Of course, taken to the logical extreme, it means that I can off anyone I choose to if I determine that their life is not worth living.

Dumb asses!

Fuinseoig
February 29, 2012

Whoa, whoa, whoa, whoa, whoa, Nellie! So we can “post-birth abort” already born babies on the grounds that they are not in possession of personhood, but we must look to the rights of entities which are not actually in existence as of now (and, if these people get their way, never will be in existence)?

I always thought that the language of abortion-rights would do away with personhood as an intrinsic possession of the human being, and reduce it to a legal status that is contingent on (fill in whatever condition is convenient at the time) and which can be both given and taken away by legislation.

We’ve done this already, by declaring certain persons to be chattel or ‘animate tools’ or property in the case of slavery (and not just on the grounds of ‘your skin has a different proportion of melanin to mine’; slavery thrived in the ancient world where people who looked Just Like You could be classed as things not persons). We’ve done it to babies in the womb; we’re doing it to the old, sick and disabled, and now it would seem we’re gearing up to do it to babies and infants once born.

Do these people never consider that they themselves might lose their personhood, should it ever become convenient to society? If we can define “not a person yet because not up to an arbitrary cognitive standard”, then we can define personhood by intelligence quotient, financial status, or academic achievement. If these ethicists, for example, were to fall into the lower half of the scale as graded by peer-reviewed research and adjudged not to have produced any work that advanced science, then why not strip them of personhood on the grounds that they were no longer functioning as fully-contributing human persons, and take away their assets, rights and liberty? What’s to stop any social advance in that direction, once personhood becomes something to be held at whim?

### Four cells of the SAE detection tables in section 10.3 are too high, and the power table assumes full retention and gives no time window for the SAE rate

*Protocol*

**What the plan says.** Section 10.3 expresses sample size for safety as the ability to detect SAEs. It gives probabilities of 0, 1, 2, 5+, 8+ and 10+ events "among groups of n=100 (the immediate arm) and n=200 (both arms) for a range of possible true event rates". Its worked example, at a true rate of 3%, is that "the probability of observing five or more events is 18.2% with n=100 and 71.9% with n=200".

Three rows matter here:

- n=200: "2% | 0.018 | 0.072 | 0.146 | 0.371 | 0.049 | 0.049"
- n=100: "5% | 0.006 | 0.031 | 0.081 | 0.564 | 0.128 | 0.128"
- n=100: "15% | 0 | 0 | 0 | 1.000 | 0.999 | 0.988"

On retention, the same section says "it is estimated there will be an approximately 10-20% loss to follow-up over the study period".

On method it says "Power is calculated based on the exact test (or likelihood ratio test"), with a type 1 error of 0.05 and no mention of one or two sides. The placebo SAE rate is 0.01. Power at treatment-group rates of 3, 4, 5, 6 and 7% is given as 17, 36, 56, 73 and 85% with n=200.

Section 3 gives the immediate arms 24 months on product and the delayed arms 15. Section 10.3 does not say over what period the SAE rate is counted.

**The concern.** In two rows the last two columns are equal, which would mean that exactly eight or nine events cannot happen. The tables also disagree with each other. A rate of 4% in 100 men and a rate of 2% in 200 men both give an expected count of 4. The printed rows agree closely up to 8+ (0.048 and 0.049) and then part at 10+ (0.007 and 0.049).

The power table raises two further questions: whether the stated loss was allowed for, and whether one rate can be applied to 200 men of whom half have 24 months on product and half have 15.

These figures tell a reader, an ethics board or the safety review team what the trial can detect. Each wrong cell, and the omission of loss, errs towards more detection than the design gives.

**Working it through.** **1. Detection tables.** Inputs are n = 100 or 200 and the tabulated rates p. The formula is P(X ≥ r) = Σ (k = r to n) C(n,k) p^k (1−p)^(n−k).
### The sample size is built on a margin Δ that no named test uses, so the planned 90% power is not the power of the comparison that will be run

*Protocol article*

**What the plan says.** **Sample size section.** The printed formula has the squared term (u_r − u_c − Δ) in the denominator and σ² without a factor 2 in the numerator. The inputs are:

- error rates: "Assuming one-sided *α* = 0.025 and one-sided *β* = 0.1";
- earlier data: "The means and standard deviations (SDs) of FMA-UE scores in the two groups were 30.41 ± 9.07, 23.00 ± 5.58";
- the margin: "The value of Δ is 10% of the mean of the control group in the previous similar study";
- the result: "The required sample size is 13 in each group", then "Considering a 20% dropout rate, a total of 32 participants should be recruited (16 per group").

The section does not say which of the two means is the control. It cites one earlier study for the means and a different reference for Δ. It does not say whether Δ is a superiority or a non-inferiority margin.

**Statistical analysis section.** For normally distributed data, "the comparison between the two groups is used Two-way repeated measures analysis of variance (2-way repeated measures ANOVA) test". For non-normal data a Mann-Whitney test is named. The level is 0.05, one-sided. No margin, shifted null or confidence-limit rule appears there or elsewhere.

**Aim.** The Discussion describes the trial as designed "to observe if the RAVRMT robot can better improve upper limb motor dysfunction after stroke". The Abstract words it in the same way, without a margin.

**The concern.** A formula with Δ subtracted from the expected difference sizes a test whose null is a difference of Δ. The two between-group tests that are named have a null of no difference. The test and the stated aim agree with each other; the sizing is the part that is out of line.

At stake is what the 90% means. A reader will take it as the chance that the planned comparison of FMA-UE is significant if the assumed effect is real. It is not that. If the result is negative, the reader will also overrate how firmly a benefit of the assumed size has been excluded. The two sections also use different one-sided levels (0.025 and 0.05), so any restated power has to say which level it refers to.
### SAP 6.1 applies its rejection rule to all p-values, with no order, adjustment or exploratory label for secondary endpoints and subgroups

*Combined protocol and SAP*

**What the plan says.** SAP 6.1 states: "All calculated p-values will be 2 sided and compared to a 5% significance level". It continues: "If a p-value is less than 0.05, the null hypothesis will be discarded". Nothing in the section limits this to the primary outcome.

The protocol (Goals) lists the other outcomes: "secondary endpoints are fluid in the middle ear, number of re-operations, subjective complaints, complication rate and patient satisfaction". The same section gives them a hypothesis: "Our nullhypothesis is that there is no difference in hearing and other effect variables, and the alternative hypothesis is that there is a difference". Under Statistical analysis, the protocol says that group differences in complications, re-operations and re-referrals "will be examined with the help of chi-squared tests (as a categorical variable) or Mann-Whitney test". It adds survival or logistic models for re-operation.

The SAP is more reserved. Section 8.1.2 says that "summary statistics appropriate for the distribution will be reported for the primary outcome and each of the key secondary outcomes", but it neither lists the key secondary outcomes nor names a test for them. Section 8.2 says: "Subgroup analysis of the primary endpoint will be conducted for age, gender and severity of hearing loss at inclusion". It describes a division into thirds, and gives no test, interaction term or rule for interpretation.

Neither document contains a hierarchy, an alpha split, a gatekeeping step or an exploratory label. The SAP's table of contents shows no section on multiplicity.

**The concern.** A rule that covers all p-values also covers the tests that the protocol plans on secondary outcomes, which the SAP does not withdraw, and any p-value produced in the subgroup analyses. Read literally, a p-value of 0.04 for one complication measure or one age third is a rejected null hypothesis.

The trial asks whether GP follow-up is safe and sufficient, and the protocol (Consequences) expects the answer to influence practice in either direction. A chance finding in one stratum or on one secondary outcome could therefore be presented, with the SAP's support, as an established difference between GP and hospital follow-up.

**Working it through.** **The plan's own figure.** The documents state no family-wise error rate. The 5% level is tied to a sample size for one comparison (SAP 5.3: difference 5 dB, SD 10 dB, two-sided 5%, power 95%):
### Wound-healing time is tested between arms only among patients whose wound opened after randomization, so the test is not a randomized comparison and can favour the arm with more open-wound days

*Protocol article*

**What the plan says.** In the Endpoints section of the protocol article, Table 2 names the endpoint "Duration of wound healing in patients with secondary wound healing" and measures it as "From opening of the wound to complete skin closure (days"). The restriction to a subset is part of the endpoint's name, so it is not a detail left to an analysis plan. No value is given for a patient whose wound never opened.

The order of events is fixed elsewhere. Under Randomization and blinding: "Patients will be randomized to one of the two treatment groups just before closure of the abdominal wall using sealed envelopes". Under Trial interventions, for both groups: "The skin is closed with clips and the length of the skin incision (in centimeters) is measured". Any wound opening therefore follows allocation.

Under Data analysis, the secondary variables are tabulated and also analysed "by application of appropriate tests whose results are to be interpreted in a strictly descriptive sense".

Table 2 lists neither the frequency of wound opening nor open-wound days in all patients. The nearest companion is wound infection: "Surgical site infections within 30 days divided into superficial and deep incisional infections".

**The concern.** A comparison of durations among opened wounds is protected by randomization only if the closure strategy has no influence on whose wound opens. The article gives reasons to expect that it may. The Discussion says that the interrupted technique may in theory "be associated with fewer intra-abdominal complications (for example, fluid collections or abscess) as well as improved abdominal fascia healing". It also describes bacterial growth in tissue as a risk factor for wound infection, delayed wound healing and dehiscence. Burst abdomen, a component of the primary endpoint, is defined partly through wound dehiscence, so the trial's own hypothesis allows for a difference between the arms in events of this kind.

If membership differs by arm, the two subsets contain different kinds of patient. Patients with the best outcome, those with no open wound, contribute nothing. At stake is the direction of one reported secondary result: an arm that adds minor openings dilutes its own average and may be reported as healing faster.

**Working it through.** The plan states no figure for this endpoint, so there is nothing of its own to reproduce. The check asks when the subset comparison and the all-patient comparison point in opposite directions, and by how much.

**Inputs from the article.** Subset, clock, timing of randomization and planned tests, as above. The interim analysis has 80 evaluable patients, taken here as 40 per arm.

Michael Berry
February 29, 2012

It wold appear that the current occupant of the White House is on board with post-birth abortions: http://www.nationalreview.com/articles/292204/obama-s-infanticide-votes-patrick-brennan

[...] tip:  MCJ  Posted by Jack at 7:27 am  Tagged with: Christianity, ethicist?, NU [...]

Therese Z
February 29, 2012

I can see the ship of abortion slowly swinging around to the “self-defense” justification, in time to meet the inevitable successful court challenge to the “right to privacy” justification that Roe V Wade was originally decided on.

Because this argument is that the parents of a disabled newborn should be able to protect themselves and their money and their families from this…..monster.

I can’t figure out why these same people don’t advocate death penalties. Oh wait, I know, those people “couldn’t help it,” it was their environment or the eeeeevil corporations. The newborn however is deemed completely guilty of being horrifying.

St. Gianna Molla, pray for us!

Jacob Morgan
February 29, 2012

Why post-abort them when they could be used for slaves? On that basis, if a race, scientifically, statistically, on average, is below another in IQ, why on earth should they not be enslaved? Where were these guys in the early to mid-1800′s when ammunition was needed to fire back on religious fanatics like H. Stowe and Wm Wilburforce?

On a more serious note, why not just offer the unwanted ones for adoption? What is it about humanists, who want to save humanity, that makes them start off by murdering as many people as they can?

And where is the media coverage of this? What if some fringe religious group came with something equally bizarre? It would be in the head lines. Journalists, now there is a group whose collective demise really would benefit humanity.

Bill2
February 29, 2012

Weren’t the Jews considered to be a drag on society at some point and subject to about 6-7 million after-birth abortions? Seems like I read that somewhere…

Michael+
February 29, 2012

None of this should come as a surprise to anyone. In a culture that worships uninhibited moral relativism, this is the result. The doctrine of the convenient or useful becomes the operative way of looking at the value of anything or anyone. There is no intrinsic value to a person or thing, and let’s not even consider that there might be a “soul” or anything like that at work.

It’s a Brave New World out there, but the good news is that there are plenty of seats available on the new Space Ark being built by the Network of Overwrought Anglican Homebodies. It’s only a matter of time, folks.

Fr. Michael+

Daniel Muller
February 29, 2012

More than ever, proper academic discussion and freedom are under threat from fanatics opposed to the very values of a liberal society.

Liberals have … abandoned liberalism.”

Allen Lewis